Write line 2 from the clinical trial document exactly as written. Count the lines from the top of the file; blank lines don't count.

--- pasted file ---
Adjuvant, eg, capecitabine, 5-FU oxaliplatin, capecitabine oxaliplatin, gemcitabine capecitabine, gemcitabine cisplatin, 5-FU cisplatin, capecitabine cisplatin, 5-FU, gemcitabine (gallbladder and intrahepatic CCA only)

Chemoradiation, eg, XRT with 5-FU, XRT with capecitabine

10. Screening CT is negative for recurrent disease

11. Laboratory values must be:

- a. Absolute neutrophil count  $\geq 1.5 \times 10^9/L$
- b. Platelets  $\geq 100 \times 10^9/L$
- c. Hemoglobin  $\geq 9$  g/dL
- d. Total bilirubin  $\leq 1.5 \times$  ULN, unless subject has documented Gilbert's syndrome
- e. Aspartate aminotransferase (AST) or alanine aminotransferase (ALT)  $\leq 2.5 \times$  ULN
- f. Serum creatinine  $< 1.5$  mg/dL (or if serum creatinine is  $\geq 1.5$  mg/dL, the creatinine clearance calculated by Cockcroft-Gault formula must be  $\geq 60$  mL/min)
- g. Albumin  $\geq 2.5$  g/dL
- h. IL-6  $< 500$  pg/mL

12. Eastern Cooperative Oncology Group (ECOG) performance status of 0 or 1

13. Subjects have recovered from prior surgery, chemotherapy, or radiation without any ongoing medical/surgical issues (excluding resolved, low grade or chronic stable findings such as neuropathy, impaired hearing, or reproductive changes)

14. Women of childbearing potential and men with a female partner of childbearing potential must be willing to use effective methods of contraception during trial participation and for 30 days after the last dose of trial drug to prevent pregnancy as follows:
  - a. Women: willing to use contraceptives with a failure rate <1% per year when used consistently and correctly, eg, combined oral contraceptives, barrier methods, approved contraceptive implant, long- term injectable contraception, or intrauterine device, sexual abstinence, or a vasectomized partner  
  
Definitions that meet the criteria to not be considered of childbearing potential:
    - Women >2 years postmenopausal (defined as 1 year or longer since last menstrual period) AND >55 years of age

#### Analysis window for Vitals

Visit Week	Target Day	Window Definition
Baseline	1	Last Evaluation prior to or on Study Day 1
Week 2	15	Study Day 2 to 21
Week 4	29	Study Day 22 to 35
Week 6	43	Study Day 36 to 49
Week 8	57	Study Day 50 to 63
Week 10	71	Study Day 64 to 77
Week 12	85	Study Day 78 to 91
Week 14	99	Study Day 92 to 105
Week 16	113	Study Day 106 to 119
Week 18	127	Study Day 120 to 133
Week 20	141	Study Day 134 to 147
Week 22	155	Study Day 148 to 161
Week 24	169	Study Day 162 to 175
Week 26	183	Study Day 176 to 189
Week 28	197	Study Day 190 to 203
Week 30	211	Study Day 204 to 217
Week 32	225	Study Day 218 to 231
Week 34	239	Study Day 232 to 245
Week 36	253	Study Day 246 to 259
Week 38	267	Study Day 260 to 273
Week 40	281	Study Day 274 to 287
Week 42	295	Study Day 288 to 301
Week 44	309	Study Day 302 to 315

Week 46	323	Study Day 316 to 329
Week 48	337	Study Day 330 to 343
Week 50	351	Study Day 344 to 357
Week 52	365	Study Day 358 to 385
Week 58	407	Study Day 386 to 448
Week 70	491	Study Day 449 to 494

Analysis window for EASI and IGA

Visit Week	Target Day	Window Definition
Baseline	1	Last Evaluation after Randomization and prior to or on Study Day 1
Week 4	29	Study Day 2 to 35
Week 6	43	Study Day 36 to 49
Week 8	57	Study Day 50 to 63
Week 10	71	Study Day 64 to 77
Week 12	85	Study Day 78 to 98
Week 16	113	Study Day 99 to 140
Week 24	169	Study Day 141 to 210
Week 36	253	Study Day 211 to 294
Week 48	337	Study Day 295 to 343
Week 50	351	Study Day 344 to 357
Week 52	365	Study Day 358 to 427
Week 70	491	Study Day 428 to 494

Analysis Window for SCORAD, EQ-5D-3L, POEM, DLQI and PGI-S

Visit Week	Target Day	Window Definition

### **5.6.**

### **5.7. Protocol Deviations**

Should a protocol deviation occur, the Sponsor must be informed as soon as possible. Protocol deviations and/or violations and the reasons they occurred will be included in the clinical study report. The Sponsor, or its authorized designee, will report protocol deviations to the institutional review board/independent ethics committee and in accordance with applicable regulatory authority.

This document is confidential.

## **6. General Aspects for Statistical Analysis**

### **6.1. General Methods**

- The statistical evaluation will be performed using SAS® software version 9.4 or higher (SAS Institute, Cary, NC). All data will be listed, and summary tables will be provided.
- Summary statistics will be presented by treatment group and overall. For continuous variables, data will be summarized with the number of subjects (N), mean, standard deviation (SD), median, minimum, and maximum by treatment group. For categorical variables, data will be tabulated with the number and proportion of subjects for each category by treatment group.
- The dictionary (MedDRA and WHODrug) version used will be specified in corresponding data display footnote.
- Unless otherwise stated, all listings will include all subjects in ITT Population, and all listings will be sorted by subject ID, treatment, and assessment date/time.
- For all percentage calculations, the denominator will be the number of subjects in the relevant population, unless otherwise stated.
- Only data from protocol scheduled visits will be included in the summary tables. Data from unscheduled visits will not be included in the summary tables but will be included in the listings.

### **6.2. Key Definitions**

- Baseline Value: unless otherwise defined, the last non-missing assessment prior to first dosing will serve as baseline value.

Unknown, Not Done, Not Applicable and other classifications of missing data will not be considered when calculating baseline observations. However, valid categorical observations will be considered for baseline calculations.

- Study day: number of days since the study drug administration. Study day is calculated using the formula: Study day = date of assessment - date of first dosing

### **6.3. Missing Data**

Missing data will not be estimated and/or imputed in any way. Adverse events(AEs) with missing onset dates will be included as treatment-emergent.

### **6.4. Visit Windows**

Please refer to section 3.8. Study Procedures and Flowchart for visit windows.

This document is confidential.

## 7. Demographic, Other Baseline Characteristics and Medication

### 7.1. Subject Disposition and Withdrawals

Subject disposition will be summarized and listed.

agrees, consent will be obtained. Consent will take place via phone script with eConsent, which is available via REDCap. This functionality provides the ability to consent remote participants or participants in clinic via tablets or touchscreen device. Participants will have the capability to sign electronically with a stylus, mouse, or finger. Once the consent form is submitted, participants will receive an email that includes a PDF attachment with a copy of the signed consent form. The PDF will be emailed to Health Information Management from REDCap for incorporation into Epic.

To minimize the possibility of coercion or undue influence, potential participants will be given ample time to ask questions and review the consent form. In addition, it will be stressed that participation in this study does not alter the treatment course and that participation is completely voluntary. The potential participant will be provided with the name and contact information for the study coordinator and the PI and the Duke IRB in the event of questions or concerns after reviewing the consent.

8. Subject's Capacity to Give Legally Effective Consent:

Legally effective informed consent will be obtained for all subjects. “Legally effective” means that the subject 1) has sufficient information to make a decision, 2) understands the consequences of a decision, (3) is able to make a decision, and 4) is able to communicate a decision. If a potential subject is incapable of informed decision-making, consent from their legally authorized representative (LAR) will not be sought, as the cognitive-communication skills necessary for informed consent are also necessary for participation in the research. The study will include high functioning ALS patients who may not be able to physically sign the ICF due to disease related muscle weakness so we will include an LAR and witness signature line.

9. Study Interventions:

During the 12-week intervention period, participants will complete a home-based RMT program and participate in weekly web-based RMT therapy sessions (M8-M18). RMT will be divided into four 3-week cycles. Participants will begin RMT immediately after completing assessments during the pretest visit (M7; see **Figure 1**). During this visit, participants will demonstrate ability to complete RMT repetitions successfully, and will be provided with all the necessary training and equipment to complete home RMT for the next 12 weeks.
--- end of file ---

Chemoradiation, eg, XRT with 5-FU, XRT with capecitabine